FAIRBANKS (AP) -- Gale Norton, President-elect Bush's choice for Interior secretary, is no stranger to two of the most contentious issues facing Alaskans.
During her career, Norton has worked on both the subsistence hunting and fishing dispute and on oil drilling in the Arctic National Wildlife Refuge.
As a private attorney, she wrote a brief on behalf of the Alaska Legislature's Republican majority last year in the subsistence fishing case, Katie John vs. the state of Alaska.
Fifteen years earlier, as an Interior Department attorney, Norton helped write an opinion that favored oil drilling in ANWR's coastal plain.
Between her work at the Interior Department in the mid-1980s and her entry into private practice last year, Norton served two terms as Colorado's attorney general.
During her tenure, she developed expertise in water rights law that was key to the Legislature's decision to hire her for the Katie John suit.
State Sen. Mike Miller, R-North Pole, who served as chairman of the Legislative Council for the past two years, said her work was outstanding. He said the Republican leadership hired Norton to help support Democratic Gov. Tony Knowles' stance in the suit.
Knowles and most Republican legislators think the federal court decisions in the Katie John case broadly threaten state ownership of navigable waters.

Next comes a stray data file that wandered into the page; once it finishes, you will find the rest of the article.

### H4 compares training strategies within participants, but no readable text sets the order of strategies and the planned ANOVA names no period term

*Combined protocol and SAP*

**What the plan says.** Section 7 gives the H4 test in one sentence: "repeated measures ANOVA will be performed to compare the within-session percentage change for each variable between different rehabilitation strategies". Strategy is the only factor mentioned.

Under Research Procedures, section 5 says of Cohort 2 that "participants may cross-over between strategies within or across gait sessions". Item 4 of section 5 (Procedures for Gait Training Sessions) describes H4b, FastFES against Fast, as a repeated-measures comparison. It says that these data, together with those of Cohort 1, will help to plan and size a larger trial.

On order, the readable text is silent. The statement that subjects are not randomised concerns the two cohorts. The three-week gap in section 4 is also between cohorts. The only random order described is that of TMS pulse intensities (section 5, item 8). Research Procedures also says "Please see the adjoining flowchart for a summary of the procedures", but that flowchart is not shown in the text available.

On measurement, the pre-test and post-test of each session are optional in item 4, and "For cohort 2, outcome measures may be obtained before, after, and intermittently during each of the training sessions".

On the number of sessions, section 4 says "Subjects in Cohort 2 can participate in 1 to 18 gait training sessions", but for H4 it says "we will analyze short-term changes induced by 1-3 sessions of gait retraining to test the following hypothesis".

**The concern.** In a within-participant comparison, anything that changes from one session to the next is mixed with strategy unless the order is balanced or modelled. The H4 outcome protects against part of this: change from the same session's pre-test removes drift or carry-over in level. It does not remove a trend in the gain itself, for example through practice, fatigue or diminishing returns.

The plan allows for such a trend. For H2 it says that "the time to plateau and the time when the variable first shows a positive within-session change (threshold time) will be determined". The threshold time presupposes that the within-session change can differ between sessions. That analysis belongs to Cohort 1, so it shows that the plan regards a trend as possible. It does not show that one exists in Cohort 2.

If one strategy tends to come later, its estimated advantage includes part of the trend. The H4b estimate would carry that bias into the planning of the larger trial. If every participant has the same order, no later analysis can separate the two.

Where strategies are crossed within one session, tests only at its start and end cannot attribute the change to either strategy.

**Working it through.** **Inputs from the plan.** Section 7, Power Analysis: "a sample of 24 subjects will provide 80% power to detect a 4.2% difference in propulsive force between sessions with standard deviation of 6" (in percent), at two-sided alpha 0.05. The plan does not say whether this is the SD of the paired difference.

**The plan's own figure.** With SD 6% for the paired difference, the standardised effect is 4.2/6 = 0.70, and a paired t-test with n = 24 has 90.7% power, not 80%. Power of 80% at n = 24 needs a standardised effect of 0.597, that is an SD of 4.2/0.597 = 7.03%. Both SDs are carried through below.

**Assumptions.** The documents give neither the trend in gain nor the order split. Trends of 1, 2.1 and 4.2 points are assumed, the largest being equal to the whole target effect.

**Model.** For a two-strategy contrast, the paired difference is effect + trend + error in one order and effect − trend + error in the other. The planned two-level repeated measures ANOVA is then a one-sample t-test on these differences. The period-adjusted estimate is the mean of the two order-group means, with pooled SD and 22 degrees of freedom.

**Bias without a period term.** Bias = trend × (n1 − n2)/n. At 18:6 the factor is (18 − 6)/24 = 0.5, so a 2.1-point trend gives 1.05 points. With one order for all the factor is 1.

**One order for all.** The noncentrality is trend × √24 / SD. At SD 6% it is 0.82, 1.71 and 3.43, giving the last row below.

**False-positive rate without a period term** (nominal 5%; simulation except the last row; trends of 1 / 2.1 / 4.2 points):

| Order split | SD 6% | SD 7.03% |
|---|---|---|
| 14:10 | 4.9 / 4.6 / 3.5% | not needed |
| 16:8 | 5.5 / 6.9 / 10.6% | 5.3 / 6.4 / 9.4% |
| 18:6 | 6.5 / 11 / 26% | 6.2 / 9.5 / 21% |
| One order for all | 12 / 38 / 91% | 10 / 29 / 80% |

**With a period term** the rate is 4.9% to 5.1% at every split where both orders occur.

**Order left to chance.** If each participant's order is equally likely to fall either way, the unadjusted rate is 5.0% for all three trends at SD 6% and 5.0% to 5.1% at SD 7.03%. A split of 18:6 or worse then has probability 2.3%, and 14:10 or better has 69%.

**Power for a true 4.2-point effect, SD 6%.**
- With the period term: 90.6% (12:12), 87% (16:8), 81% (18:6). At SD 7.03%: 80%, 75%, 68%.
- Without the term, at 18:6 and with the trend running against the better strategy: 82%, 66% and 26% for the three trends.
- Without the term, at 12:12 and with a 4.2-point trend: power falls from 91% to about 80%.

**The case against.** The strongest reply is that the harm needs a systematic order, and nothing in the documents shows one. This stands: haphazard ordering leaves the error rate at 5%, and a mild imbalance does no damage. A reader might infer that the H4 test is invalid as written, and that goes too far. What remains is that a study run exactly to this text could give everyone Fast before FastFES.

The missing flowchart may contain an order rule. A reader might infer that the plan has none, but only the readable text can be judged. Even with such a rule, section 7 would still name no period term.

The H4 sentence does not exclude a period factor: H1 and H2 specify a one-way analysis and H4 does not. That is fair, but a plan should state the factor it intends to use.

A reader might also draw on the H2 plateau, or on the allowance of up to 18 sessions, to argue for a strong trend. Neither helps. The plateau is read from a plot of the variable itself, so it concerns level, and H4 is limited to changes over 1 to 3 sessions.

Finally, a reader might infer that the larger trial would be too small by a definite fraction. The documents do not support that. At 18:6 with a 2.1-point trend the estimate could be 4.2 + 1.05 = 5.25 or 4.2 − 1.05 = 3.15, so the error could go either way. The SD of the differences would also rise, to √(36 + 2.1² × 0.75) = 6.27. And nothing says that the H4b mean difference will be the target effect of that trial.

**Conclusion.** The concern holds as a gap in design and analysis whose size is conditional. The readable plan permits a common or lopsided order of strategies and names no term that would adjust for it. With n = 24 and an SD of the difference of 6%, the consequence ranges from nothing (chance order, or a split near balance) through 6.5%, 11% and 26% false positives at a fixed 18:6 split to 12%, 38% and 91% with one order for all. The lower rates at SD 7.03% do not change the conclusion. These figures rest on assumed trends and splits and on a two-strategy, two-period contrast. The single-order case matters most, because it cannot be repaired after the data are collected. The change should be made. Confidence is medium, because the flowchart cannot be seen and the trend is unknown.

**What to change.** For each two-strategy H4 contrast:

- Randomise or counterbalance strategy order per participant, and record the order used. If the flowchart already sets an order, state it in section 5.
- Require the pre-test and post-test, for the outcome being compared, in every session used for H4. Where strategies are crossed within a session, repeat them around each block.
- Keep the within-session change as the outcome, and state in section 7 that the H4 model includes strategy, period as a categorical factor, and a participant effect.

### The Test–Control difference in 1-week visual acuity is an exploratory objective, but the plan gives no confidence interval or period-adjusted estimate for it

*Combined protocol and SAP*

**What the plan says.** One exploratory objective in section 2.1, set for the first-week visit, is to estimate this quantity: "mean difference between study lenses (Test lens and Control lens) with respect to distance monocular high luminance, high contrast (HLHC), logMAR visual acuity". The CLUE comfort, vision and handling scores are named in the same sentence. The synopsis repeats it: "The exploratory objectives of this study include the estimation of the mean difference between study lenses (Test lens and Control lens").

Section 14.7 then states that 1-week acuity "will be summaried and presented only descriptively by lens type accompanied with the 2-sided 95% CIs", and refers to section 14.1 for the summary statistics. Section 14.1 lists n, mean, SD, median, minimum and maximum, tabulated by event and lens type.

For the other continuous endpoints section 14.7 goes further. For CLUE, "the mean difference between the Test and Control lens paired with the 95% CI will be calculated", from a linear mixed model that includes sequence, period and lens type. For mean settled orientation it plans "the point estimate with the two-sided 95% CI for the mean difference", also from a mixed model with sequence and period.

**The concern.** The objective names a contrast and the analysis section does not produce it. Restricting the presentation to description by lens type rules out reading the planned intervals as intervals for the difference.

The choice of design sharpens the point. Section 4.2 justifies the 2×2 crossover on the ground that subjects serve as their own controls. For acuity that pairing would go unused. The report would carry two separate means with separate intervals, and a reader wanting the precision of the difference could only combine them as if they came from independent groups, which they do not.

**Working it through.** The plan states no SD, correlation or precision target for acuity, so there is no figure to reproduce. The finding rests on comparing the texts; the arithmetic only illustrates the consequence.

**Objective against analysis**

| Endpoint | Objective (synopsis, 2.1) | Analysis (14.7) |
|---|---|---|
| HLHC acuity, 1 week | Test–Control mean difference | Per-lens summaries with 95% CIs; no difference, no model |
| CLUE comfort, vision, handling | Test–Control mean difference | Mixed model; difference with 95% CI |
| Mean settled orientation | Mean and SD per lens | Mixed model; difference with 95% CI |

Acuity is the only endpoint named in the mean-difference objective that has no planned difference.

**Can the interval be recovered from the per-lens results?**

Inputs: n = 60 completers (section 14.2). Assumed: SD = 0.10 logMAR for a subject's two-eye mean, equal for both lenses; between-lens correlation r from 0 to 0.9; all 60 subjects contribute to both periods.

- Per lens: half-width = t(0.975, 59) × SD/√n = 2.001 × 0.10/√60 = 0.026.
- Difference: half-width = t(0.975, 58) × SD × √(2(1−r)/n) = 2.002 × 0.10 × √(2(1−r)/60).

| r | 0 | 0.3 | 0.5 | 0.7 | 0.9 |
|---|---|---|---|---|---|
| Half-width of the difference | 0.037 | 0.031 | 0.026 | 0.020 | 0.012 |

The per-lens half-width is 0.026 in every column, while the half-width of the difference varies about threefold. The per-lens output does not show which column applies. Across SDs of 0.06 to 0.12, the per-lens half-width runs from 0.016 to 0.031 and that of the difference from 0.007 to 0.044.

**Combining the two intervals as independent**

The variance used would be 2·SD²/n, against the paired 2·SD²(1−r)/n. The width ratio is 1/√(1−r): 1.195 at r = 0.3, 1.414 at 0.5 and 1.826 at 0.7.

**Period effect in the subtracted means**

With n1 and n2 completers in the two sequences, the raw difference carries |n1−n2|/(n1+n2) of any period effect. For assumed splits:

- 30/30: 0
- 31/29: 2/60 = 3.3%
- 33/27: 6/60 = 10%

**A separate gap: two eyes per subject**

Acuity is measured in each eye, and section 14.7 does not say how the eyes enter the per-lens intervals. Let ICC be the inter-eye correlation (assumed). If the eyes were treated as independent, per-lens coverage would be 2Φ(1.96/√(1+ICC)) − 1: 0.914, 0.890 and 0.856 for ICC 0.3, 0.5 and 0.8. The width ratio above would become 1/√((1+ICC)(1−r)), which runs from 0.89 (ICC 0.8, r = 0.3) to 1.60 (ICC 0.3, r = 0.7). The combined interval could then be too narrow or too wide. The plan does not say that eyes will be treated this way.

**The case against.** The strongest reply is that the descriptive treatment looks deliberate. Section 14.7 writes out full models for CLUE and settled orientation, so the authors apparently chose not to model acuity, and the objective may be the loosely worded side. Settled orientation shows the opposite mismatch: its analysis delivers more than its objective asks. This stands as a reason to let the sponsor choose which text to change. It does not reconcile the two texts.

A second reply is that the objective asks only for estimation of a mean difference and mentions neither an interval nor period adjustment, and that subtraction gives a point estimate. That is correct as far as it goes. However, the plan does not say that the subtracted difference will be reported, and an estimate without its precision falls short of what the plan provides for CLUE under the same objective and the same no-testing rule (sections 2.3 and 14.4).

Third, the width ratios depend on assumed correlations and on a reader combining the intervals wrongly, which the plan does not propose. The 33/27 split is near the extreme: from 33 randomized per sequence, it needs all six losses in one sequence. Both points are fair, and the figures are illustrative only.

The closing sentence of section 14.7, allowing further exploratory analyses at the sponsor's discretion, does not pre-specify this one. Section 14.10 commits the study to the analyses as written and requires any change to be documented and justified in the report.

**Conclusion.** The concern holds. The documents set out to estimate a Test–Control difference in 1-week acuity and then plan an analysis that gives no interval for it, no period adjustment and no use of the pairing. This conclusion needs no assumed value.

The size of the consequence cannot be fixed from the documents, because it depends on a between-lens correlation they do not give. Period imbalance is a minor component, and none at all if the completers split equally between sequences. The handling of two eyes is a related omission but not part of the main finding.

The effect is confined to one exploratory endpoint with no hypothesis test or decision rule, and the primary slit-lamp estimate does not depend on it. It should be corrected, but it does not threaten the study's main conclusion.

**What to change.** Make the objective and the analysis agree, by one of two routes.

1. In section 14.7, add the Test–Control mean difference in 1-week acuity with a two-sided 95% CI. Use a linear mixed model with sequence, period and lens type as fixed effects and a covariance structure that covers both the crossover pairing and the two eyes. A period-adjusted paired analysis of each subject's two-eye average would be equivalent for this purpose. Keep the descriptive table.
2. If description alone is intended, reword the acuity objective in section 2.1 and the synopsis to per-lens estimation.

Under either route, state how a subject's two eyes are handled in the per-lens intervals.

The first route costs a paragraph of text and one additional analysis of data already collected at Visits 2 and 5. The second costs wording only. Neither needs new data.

Native groups say the state's position threatens a priority for rural residents who depend on fish for food.
Steve Ginnis, president of Tanana Chiefs Conference in Fairbanks, said he hadn't reviewed Norton's role in the Katie John case but wasn't encouraged by her selection.
''On her position on subsistence, I'm very much concerned about that,'' he said.
Norton has made it clear she supports oil development in ANWR. In the 1980s, Norton worked as an associate solicitor for parks and conservation in the Interior Department.
She helped prepare the 1987 environmental impact statement on oil drilling in ANWR. Despite a finding by federal scientists that the Porcupine Caribou Herd would face ''significant adverse effects'' from development, the department decided to advocate drilling.
Melinda Peirce, Washington representative of the Sierra Club, said the group has asked the Interior Department for documents that may reveal Norton's role.
Environmental groups are expected to try to block Norton's nomination.
But Sen. Ted Stevens, R-Alaska, said despite the strong opposition from environmentalists, Norton would be confirmed.
''She will make it,'' he said.
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